BY PETER KOMBE
Coast region leadership has been told to remain united, focused and relentlessly fight against any attempt to privatise Kenya Ports Authority’s Second Container Terminal.
Mombasa County Governor Hassan Joho, speaking to seafarers at Tononoka Hall on May 20, 2019, alleged some leaders whom he did not name were taking advantage of the privatization question to wedge division among the regional leadership.
“This move (privatisation) is geared towards breeding division amongst us. We shall not allow that to create seeds of discord but rather make us demand for facts and figures to be put on table for everybody to see,” he said.
OPEN AND TRANSPARENT
The whole process of privatisation, according to him, was not being done in an open and transparent manner thus the sparking unnecessary speculations and rumours among stakeholders and locals.
Under the 2010 Constitution, Mr Joho said any public matters should follow the right legal channels by involving the members of the public as enshrined in the document.
Saying they were not opposing anyone, the County chief added that what they were questioning was the manner in which the process was being done without caring to explain or give information to the same.
The governor asked President Uhuru Kenyatta to scrutinize the amendment bill of the Merchant Shipping Act claiming that there were some ‘selfish interests’ within the document.
Mvita MP Abdulswamad Nassir accused a section of Coast locals being used to spearhead demonstrations against leaders perceived to be of contrary views about the privatisation process.
Dismissing them those behind the protests, he said the coastal legislators would not be cowed into submission by few disgruntled elements out to tarnish their names before the local population.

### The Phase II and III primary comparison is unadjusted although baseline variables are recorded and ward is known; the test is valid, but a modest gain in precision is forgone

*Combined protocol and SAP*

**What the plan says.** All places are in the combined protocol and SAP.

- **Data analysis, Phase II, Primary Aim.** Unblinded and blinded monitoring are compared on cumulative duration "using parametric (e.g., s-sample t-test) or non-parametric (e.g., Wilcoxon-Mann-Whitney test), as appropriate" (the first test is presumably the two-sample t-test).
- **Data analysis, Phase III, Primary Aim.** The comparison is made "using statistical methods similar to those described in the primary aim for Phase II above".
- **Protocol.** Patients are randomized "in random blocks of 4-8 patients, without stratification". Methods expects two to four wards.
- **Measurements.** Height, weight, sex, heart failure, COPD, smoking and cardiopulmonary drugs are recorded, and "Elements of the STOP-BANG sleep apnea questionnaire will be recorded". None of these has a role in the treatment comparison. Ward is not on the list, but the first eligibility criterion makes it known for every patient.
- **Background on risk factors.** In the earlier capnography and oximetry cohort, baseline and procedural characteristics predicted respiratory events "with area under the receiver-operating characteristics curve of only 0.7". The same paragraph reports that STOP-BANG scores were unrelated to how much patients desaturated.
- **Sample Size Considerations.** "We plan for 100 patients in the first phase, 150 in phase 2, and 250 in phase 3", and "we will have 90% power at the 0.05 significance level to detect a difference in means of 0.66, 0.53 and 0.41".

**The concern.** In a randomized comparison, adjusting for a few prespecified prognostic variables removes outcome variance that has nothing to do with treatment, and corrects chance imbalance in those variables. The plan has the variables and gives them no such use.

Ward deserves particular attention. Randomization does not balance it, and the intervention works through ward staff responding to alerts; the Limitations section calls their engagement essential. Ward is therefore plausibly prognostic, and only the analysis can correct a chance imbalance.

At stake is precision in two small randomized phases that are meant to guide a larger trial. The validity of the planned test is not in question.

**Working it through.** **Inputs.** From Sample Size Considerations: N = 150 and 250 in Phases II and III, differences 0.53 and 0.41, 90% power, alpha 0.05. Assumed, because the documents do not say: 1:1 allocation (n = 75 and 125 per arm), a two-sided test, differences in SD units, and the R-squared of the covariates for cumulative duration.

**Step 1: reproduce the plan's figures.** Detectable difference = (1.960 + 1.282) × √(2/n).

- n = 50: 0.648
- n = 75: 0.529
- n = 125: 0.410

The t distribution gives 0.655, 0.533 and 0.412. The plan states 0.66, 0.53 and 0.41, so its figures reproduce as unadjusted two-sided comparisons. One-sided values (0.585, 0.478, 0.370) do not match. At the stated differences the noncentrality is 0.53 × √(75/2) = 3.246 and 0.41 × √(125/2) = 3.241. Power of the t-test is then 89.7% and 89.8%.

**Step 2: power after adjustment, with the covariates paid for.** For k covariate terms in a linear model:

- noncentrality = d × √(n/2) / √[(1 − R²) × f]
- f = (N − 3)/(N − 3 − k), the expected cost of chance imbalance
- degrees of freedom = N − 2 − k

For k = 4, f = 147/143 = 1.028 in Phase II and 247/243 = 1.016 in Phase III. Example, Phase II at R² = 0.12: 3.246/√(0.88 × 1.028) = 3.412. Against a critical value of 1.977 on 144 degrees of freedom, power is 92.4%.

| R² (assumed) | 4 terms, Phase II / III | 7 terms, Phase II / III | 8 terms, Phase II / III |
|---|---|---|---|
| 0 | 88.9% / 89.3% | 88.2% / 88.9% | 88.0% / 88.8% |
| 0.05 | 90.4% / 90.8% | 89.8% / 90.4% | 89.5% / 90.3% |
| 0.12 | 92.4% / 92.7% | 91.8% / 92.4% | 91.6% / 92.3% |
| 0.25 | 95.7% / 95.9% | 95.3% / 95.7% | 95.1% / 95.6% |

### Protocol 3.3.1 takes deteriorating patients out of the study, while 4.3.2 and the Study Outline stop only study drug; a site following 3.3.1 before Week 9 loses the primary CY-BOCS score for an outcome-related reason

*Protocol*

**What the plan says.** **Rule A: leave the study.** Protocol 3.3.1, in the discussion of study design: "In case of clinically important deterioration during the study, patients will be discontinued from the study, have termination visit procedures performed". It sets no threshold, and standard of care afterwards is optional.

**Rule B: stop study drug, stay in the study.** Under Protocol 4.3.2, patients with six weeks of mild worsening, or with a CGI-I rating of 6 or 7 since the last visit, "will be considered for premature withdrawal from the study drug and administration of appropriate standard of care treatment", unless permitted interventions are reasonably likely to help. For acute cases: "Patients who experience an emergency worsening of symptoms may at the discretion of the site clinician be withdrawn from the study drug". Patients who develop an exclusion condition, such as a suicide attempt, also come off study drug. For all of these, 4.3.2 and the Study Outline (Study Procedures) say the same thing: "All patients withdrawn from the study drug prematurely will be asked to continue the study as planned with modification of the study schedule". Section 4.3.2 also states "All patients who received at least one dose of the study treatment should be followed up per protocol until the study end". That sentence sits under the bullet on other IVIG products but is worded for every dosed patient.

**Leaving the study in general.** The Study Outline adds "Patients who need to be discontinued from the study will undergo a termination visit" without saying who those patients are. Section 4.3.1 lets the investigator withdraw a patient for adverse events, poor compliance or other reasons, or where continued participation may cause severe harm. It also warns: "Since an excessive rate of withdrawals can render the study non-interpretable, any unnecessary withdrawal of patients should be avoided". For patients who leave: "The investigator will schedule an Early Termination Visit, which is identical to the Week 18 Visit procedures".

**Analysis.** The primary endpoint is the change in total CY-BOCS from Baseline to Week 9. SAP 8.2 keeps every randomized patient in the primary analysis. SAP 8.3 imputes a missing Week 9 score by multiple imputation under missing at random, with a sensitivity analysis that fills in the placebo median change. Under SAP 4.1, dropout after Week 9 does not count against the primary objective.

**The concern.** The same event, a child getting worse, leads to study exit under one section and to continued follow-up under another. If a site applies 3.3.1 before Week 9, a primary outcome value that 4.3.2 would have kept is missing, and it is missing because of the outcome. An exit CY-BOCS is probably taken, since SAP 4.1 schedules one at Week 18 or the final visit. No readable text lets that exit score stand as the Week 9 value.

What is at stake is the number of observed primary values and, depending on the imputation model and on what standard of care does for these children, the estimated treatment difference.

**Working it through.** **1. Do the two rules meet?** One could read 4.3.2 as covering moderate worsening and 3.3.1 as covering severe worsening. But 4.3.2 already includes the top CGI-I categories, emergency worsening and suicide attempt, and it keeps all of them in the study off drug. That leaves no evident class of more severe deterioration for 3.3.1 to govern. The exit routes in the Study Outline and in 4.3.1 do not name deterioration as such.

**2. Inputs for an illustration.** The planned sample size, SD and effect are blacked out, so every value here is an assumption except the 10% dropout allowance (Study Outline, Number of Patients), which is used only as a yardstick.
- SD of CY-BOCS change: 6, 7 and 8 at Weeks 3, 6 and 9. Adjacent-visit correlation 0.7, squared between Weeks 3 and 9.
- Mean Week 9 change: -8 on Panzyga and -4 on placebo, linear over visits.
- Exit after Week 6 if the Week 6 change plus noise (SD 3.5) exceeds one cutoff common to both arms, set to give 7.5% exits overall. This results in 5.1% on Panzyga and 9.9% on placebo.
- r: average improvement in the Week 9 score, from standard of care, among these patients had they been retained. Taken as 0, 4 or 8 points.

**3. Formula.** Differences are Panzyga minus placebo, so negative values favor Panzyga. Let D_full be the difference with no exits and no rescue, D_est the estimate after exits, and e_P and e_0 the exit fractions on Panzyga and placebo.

“No amount of public pressure or demonstrations will shake our resolve against improper privatisation process that is not legally binding,” he said adding that those who protested were not genuine seafarers but people given little pennies to demonstrate.
He warned that the Coastal leadership was ready and capable of mobilizing the locals in protest marches if the government fails to listen and proceed with the process of privatizing second container terminal.
“We shall only support the privatisation process and rally behind it if the Kenya National Shipping Line is 100 per cent Kenyan owned,” he added.
His Changamwe counterpart Omar Mwinyi said the Port of Mombasa was the lifeline of the Coast region adding that the residents have an exclusive right to push for what rightfully belongs to them.
“We are enemies within ourselves. Let us bury our differences and stay focused,” he appealed to his fellow colleagues urging the locals to work together with the leaders for the benefit of the entire region.
Kisauni MP Ali Mbogo said the leaders would not allow the port to be privatized and the privatisation any part of the port was a serious issue that should not be taken lightly.
“We are against the privatization process and as regional leaders we shall not accept that period!” he said adding that they would rally behind seafarers and their plight facing them at large.
Likoni MP Mishi Mboko urged the government to strengthen Bandari College by equipping it with the necessary facilities to offer maritime skills to the locals.
“We shall not keep silent. We have been blackmailed as leaders by some of us,” she claimed and decried the low wages by Kenyan seafarers compared to their foreign counterparts.
Senator Mohammed Faki (Mombasa) urged locals to protect their heritage including the port alleging the amending of the Merchant shipping Act would harm seafarers.
“Kenya has the ability to purchase ships. This amendment will work against the will of seafarers,” he said.
The sea farers presented a petition to Mombasa county governor Ali Hassan Joho addressing their plight.
Those in attendance were MP William Kamoti (Rabai), Kwale Senator Issa Boy Juma, Lamu and Mombasa women representatives Ruweida Obo and Asha Hussein respectively.
Currently, the Coast region leadership is split into those opposed to the privatisation plan and led by the Mvita and Changamwe legislators and those throwing caution on the issue led by the Lunga Lunga MP Khatib Mwashetani.
In 2015, some 19 companies bid for cargo handling at the port’s new terminal among which were Hutchison Ports Investments (Hong-Kong), DP World (Dubai) and PSA International (Singapore).
Others lined up for the pre-qualification include China Merchants Holdings, APM Terminals and SSA Port Terminal all ranked among the world’s top ten terminal operators.